May 14, 1983: the forgotten history of massacre of the Eros cinema in the suburbs of Milan, Italy5 min read
Saturday, May 14, 1983: while about thirty spectators were watching the first half of the porn film “Lyla, profumo di femmina” (Lyla, scent of a female), two young people showed up at the Eros Sexy Center cinema in viale Monza 101, near the Rovereto metro stop, they bought tickets, entered the hall and sat in the back rows (after the subsequent arrests, the cinema cashier will recognize Marco Furlan and remember having sold him three tickets, one of the main elements in support of the thesis that Ludwig, the obscure Nazi-inspired organisation behind this story, were not just the two friends, but a small group).
However, no one paid any attention to the fact that they were carrying two duffel bags.
Inside the bags there were two petrol cans.
The Eros had not always been a porn cinema: behind it, it had a glorious past as a suburban cinema. It was called Abc, the first three letters of the alphabet and it had also ended up in a scene from the famous film “Miracle in Milan”. However, the crisis of the seventies led it, like many other cinemas, to enter the most flourishing hard core circuit.
In any case, at 5.45 pm the lights went out, and the second half of the film began.
The two spectators rose from their seats, opened their bags and spilled the contents of the cans on the floor of the hall. Then, as they pulled back the heavy velvet curtains to run away, they threw a lit match to the ground.
The fire that broke out was very violent.
All the spectators managed to escape using the emergency exits, some with their own legs, some carried in their arms by other spectators, before the roof collapsed.
However, numerous spectators and some rescuers had to be hospitalized, some from burns, some from smoke poisoning, and six of them died in the days following the fire.
The victims were five spectators of the porn film and Livio Ceresoli, a passer-by who had rushed into the hall to help but his injuries were so bad to finish off to kill him shortly after (the heroic doctor will receive the gold medal at valor civil).
A week after the fire, the Ansa of Milan received a leaflet claiming the attack with these words: “We claim the burning of cocks. A death squad executed men without honor, disrespectful of Ludwig’s law”.
The authors of the leaflet, in order not to be mistaken for mythomaniacs, cited details that until then had not been disclosed by the investigators: “to set the cinema on fire, a jerrycan and a plastic bin were used, whose handles were fixed respectively a sink chain and a Serflex brand metal band”.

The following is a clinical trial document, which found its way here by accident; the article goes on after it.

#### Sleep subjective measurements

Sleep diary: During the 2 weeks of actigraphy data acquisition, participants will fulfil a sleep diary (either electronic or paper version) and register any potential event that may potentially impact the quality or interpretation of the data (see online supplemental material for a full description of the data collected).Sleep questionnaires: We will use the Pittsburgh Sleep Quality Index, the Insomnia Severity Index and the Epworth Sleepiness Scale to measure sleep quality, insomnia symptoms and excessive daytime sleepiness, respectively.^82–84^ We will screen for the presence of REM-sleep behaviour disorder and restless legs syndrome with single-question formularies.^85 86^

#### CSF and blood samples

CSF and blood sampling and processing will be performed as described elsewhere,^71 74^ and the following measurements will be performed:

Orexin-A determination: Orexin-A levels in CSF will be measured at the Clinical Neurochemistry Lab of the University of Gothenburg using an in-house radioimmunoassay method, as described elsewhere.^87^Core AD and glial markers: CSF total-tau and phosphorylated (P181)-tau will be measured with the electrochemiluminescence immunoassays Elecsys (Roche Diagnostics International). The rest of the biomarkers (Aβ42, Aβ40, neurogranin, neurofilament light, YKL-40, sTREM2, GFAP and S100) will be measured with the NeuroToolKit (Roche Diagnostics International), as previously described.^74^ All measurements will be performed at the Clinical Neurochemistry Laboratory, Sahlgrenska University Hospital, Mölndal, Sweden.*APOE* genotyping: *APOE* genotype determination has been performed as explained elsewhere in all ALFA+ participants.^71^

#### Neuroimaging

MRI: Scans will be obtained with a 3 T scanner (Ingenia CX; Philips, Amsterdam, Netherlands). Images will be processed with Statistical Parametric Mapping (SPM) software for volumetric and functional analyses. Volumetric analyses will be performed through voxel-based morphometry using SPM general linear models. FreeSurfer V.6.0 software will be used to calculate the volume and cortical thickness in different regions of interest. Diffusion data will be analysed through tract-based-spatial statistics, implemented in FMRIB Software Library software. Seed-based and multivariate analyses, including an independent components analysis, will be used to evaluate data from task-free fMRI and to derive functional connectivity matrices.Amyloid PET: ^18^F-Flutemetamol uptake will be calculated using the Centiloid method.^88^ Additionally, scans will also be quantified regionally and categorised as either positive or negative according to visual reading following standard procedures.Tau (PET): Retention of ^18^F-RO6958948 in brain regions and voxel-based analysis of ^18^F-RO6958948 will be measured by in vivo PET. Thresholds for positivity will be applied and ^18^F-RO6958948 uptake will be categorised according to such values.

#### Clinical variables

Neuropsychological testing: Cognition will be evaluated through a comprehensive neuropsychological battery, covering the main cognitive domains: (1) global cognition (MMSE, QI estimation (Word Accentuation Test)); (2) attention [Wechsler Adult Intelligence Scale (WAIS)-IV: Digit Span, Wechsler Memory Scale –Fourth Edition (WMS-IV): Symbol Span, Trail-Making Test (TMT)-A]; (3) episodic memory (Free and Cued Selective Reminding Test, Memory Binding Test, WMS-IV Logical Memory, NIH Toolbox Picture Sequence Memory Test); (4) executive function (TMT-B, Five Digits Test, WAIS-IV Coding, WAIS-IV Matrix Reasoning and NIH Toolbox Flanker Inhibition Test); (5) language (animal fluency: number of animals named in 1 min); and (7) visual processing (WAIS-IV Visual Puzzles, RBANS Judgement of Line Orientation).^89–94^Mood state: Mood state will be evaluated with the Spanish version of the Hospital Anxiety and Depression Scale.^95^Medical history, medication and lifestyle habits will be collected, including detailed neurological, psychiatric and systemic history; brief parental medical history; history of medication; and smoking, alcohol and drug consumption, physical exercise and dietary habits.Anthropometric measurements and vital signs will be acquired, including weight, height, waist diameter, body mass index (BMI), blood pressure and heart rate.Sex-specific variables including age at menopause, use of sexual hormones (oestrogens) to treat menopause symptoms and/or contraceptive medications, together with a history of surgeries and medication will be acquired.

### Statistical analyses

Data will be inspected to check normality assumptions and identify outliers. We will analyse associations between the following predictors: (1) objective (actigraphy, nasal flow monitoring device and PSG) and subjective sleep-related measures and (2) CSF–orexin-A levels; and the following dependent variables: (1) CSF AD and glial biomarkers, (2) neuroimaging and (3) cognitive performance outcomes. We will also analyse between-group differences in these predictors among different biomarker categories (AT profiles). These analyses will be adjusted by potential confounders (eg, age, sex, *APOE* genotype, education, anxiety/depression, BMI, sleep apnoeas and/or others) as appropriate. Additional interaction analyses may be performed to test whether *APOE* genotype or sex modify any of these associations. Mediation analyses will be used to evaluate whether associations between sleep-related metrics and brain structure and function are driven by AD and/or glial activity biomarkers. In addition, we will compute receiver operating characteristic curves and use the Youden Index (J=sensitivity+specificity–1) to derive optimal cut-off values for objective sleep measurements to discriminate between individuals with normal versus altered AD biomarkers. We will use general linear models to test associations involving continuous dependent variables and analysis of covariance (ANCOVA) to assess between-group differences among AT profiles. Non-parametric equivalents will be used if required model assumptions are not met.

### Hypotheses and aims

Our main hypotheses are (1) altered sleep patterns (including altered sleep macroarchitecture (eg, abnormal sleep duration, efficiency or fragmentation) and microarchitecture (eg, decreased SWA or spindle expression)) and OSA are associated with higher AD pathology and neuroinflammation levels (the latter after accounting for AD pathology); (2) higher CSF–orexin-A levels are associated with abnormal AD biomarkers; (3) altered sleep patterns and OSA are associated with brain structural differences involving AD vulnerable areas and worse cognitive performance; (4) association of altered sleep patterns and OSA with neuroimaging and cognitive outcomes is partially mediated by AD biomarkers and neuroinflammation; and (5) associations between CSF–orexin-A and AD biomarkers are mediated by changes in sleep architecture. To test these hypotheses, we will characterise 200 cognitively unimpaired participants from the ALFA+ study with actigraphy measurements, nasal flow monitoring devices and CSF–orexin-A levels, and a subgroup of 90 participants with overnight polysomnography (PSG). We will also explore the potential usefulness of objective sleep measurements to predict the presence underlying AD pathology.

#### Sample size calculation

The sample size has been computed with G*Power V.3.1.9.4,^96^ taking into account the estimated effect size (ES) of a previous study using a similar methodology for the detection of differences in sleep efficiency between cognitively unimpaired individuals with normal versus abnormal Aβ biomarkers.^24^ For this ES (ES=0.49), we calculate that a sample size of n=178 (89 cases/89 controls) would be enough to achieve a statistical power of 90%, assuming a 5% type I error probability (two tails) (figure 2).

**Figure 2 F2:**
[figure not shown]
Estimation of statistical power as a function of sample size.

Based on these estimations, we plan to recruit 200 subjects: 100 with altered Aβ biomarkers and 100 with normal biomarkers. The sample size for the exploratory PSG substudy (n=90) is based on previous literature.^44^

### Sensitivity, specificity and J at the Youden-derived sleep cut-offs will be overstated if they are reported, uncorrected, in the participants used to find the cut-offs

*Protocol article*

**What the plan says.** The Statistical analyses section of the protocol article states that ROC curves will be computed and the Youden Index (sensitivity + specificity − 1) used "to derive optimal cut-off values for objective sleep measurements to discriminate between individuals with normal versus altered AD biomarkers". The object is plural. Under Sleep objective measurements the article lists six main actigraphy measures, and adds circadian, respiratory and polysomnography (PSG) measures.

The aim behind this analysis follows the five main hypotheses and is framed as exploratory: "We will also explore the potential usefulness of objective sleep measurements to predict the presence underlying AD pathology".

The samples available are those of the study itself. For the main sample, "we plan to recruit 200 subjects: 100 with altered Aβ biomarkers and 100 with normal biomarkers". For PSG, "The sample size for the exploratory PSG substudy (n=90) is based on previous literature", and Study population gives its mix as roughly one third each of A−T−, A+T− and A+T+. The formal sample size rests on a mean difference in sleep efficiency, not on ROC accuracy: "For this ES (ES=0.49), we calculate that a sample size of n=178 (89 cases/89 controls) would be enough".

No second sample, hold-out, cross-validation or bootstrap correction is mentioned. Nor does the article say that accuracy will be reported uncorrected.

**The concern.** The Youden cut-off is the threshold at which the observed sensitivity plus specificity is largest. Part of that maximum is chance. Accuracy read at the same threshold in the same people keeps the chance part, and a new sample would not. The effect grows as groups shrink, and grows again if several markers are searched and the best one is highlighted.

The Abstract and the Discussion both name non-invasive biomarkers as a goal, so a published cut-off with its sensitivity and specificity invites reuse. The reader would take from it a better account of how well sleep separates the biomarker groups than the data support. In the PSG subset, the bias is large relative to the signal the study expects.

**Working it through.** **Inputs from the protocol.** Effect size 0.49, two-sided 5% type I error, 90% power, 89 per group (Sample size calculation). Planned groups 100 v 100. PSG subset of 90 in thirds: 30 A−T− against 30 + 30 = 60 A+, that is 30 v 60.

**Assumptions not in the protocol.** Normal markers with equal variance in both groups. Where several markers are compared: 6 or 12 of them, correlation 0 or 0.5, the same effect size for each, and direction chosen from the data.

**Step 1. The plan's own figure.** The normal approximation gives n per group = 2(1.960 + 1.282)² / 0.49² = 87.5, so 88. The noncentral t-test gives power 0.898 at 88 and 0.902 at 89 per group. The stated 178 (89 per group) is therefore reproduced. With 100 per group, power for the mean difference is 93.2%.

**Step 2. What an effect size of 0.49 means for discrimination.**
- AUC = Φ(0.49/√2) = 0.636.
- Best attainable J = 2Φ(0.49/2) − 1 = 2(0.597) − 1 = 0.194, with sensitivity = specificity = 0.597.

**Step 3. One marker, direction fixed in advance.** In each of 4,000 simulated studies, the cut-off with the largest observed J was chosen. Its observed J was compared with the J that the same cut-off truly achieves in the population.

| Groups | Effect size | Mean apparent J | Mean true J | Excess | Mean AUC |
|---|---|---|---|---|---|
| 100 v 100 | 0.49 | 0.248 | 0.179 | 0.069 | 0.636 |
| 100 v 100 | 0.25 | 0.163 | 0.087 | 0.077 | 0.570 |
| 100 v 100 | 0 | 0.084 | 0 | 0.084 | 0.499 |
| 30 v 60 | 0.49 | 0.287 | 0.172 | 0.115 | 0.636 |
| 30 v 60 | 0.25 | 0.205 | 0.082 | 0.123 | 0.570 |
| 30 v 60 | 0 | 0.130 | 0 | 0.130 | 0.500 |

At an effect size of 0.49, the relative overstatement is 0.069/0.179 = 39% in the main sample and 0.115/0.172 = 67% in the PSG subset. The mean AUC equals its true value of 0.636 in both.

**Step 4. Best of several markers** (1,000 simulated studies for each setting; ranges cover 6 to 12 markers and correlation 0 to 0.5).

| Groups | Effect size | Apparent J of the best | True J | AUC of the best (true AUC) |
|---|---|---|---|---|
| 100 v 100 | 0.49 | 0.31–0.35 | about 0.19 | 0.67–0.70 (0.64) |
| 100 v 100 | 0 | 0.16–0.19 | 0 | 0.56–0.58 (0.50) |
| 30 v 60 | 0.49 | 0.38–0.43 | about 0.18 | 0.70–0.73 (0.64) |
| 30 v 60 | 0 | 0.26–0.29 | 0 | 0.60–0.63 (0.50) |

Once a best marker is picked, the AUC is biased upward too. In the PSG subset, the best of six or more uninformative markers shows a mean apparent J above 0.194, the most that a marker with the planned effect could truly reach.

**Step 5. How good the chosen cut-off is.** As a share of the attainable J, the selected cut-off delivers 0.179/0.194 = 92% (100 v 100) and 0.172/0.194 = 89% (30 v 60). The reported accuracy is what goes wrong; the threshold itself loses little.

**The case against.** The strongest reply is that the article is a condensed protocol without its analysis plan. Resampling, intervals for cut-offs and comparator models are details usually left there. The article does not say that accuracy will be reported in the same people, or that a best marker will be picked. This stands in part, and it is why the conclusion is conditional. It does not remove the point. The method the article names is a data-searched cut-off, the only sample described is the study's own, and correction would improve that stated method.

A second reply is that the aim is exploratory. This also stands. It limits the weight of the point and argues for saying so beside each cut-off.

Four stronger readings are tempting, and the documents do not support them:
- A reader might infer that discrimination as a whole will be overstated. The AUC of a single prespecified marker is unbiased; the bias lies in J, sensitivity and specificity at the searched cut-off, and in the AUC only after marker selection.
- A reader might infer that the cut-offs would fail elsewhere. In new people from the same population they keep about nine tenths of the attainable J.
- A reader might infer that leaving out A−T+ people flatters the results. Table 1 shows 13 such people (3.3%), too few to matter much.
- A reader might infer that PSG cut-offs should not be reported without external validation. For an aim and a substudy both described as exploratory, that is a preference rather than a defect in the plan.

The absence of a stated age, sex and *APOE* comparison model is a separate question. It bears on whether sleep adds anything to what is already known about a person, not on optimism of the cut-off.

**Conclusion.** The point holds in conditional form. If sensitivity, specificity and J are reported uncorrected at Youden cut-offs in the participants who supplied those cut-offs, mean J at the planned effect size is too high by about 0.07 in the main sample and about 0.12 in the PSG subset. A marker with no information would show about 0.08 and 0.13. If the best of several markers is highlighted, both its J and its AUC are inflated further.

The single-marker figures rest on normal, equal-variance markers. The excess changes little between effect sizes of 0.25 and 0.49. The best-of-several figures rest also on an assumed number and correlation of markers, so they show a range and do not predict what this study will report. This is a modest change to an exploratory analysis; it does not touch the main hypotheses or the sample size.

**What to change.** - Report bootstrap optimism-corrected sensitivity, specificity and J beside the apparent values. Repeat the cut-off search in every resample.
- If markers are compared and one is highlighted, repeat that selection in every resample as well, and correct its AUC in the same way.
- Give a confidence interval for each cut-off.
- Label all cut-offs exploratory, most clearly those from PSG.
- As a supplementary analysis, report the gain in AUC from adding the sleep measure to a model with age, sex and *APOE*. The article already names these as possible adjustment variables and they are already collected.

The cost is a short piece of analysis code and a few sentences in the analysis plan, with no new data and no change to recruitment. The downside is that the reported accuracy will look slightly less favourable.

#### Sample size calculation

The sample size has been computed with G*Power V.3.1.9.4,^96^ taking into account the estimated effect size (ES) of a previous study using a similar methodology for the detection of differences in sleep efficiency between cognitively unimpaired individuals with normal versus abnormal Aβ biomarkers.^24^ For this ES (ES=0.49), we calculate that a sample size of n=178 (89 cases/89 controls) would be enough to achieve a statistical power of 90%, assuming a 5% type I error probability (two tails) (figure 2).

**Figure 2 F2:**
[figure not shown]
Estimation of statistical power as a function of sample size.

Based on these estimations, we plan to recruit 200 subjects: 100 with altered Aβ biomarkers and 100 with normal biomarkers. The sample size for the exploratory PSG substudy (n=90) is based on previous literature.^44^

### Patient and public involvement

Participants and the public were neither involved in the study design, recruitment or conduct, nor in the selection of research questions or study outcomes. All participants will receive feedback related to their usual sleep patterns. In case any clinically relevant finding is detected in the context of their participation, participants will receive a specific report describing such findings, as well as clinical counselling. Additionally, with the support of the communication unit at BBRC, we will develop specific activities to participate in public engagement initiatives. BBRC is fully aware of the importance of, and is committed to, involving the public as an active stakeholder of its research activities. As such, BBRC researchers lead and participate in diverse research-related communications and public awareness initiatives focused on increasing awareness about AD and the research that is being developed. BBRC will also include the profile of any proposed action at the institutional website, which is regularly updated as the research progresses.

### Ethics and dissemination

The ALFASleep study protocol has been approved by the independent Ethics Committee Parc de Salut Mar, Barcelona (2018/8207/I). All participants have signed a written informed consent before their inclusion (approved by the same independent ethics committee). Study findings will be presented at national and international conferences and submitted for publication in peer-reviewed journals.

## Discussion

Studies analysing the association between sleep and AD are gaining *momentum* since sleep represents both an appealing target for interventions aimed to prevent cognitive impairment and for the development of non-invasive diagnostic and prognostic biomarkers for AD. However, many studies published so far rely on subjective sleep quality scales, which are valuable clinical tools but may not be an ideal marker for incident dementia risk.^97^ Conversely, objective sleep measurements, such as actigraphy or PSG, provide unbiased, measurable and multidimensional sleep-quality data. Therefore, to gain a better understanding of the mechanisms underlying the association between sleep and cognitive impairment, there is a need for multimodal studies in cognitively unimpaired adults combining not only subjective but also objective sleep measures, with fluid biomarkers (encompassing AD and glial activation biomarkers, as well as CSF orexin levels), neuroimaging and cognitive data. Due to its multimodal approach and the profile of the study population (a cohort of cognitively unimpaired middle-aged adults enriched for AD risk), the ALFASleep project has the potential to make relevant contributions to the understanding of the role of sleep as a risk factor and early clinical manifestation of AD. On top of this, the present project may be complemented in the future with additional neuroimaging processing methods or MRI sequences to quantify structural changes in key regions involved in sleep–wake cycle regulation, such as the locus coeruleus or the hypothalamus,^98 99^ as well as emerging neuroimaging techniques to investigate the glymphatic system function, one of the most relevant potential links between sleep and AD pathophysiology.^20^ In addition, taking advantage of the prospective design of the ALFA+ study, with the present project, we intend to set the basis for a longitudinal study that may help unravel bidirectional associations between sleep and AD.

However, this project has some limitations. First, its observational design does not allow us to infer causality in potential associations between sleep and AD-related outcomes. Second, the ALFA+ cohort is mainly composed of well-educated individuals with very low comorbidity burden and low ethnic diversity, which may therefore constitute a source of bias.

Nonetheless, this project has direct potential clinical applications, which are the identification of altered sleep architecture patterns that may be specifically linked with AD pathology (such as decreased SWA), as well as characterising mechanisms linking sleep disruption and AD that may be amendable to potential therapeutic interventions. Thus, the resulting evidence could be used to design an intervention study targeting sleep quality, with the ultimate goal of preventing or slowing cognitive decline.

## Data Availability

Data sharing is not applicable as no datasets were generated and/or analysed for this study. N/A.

The acronym that claimed the action – Ludwig – was well known by law enforcement because it had already claimed several murders committed in previous years.
Ten attacks in just under ten years.
From 25 August 1977, when they burned alive Guerrino Spinelli, a homeless man who slept in an abandoned car, until 4 March 1984, when they tried, unsuccessfully, to set fire to a disco.
In the middle, other brutal murders.
The victims are mostly marginalized as homosexuals, drug addicts and prostitutes, but also ordinary citizens who frequent red light cinemas or young lovers of Saturdays in the disco.
The murderous hand was particularly striking in the Veneto area and then it moved to neighboring areas, in Lombardy, but has struck also abroad, in Germany and in the Netherlands.
The “motive” that unites Ludwig’s crimes is a devastating moralizing fury: the hatred for the different, for those who, in a very sad view of the world, do not obey the rules of the most idiotic respectability.
A hatred that pushes Ludwig to strike even some friars, guilty of having sinned in his youth.
Even the modalities of the murders are brutal: with stabs, hammer blows, with the ax, with chisel points or with fire.
But who was actually Ludwig?
Ludwig has a diabolical characteristic: not only does it promptly claim its horrible crimes, but it also provides the investigators with the elements and circumstances, the proofs that only those who have killed can know.
In any case, on March 3, 1984, two young men who are trying to set fire to the Melamara disco in Castiglione delle Stiviere, Mantua, full of people to celebrate Carnival, were arrested.
From that moment Ludwig leaves the scene.
The two arrested were not normal boys, but belonged to the Venetian upper middle class.
Their names were Wolfgang Abel and Marco Furlan.
The first was a graduate in Mathematics and the son of a very wealthy German insurer while Furlan, graduating in Physics, was the son of a primary physician.
The investigators had no doubts: Ludwig is them.
Although, perhaps, not only them.
In prison Abel and Furlan denied everything and attempted suicide several times.
Then came the trial sentences: 27 years, but only for 15 of the 28 victims, those of the last five crimes.
Back to this story, after the attack, the cinema in Viale Monza 101 remained closed for nine years.
It reopens in 1993, with a new name and a new management, but still the same hardcore programming.
Then it closes definitively its doors and, today, at the same address there are apartments, a bar and an internet point.